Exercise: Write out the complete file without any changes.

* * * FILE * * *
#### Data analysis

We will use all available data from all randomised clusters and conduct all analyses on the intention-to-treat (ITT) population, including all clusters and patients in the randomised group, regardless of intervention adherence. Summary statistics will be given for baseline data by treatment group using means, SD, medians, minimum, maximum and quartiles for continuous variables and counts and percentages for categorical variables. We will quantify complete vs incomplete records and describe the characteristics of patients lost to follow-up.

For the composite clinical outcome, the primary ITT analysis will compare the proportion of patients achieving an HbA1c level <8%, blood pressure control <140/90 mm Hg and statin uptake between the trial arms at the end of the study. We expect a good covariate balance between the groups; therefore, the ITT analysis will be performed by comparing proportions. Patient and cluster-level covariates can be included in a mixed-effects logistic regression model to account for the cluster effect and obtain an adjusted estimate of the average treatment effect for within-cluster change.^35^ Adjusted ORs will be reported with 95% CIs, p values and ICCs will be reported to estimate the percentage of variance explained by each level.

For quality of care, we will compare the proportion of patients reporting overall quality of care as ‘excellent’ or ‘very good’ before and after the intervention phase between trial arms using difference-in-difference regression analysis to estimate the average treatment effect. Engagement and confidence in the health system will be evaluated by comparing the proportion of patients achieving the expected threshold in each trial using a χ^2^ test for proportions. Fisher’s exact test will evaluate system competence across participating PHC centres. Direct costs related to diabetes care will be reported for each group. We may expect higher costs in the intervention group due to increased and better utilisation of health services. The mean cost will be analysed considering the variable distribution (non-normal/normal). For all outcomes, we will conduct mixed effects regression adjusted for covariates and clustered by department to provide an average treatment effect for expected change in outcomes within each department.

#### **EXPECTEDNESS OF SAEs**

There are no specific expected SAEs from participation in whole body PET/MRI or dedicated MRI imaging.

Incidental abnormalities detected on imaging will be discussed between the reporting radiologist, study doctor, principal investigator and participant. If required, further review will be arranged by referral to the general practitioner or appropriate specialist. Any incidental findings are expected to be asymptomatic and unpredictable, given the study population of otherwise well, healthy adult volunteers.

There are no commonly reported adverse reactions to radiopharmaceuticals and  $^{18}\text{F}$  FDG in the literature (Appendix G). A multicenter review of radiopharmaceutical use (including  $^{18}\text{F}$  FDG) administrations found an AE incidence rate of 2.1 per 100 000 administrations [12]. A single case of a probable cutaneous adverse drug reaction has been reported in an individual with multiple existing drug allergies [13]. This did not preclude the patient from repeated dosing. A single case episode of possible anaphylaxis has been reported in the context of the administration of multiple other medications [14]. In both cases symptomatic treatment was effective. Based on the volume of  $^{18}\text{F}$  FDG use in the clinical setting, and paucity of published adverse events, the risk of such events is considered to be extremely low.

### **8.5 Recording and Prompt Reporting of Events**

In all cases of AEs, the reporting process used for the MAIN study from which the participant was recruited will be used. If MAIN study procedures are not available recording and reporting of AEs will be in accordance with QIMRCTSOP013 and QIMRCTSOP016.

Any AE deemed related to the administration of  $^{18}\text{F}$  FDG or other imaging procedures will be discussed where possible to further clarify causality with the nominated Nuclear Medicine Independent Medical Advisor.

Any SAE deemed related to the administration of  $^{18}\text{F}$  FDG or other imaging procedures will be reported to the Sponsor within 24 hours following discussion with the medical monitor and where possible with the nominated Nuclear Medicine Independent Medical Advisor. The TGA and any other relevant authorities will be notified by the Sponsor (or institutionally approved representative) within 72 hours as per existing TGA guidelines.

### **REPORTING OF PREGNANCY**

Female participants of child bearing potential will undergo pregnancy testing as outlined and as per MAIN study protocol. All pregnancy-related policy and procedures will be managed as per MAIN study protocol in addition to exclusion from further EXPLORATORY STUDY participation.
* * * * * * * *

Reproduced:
#### Data analysis

We will use all available data from all randomised clusters and conduct all analyses on the intention-to-treat (ITT) population, including all clusters and patients in the randomised group, regardless of intervention adherence. Summary statistics will be given for baseline data by treatment group using means, SD, medians, minimum, maximum and quartiles for continuous variables and counts and percentages for categorical variables. We will quantify complete vs incomplete records and describe the characteristics of patients lost to follow-up.

For the composite clinical outcome, the primary ITT analysis will compare the proportion of patients achieving an HbA1c level <8%, blood pressure control <140/90 mm Hg and statin uptake between the trial arms at the end of the study. We expect a good covariate balance between the groups; therefore, the ITT analysis will be performed by comparing proportions. Patient and cluster-level covariates can be included in a mixed-effects logistic regression model to account for the cluster effect and obtain an adjusted estimate of the average treatment effect for within-cluster change.^35^ Adjusted ORs will be reported with 95% CIs, p values and ICCs will be reported to estimate the percentage of variance explained by each level.

For quality of care, we will compare the proportion of patients reporting overall quality of care as ‘excellent’ or ‘very good’ before and after the intervention phase between trial arms using difference-in-difference regression analysis to estimate the average treatment effect. Engagement and confidence in the health system will be evaluated by comparing the proportion of patients achieving the expected threshold in each trial using a χ^2^ test for proportions. Fisher’s exact test will evaluate system competence across participating PHC centres. Direct costs related to diabetes care will be reported for each group. We may expect higher costs in the intervention group due to increased and better utilisation of health services. The mean cost will be analysed considering the variable distribution (non-normal/normal). For all outcomes, we will conduct mixed effects regression adjusted for covariates and clustered by department to provide an average treatment effect for expected change in outcomes within each department.

#### **EXPECTEDNESS OF SAEs**

There are no specific expected SAEs from participation in whole body PET/MRI or dedicated MRI imaging.

Incidental abnormalities detected on imaging will be discussed between the reporting radiologist, study doctor, principal investigator and participant. If required, further review will be arranged by referral to the general practitioner or appropriate specialist. Any incidental findings are expected to be asymptomatic and unpredictable, given the study population of otherwise well, healthy adult volunteers.

There are no commonly reported adverse reactions to radiopharmaceuticals and  $^{18}\text{F}$  FDG in the literature (Appendix G). A multicenter review of radiopharmaceutical use (including  $^{18}\text{F}$  FDG) administrations found an AE incidence rate of 2.1 per 100 000 administrations [12]. A single case of a probable cutaneous adverse drug reaction has been reported in an individual with multiple existing drug allergies [13]. This did not preclude the patient from repeated dosing. A single case episode of possible anaphylaxis has been reported in the context of the administration of multiple other medications [14]. In both cases symptomatic treatment was effective. Based on the volume of  $^{18}\text{F}$  FDG use in the clinical setting, and paucity of published adverse events, the risk of such events is considered to be extremely low.

### **8.5 Recording and Prompt Reporting of Events**

In all cases of AEs, the reporting process used for the MAIN study from which the participant was recruited will be used. If MAIN study procedures are not available recording and reporting of AEs will be in accordance with QIMRCTSOP013 and QIMRCTSOP016.

Any AE deemed related to the administration of  $^{18}\text{F}$  FDG or other imaging procedures will be discussed where possible to further clarify causality with the nominated Nuclear Medicine Independent Medical Advisor.

Any SAE deemed related to the administration of  $^{18}\text{F}$  FDG or other imaging procedures will be reported to the Sponsor within 24 hours following discussion with the medical monitor and where possible with the nominated Nuclear Medicine Independent Medical Advisor. The TGA and any other relevant authorities will be notified by the Sponsor (or institutionally approved representative) within 72 hours as per existing TGA guidelines.

### **REPORTING OF PREGNANCY**

Female participants of child bearing potential will undergo pregnancy testing as outlined and as per MAIN study protocol. All pregnancy-related policy and procedures will be managed as per MAIN study protocol in addition to exclusion from further EXPLORATORY STUDY participation.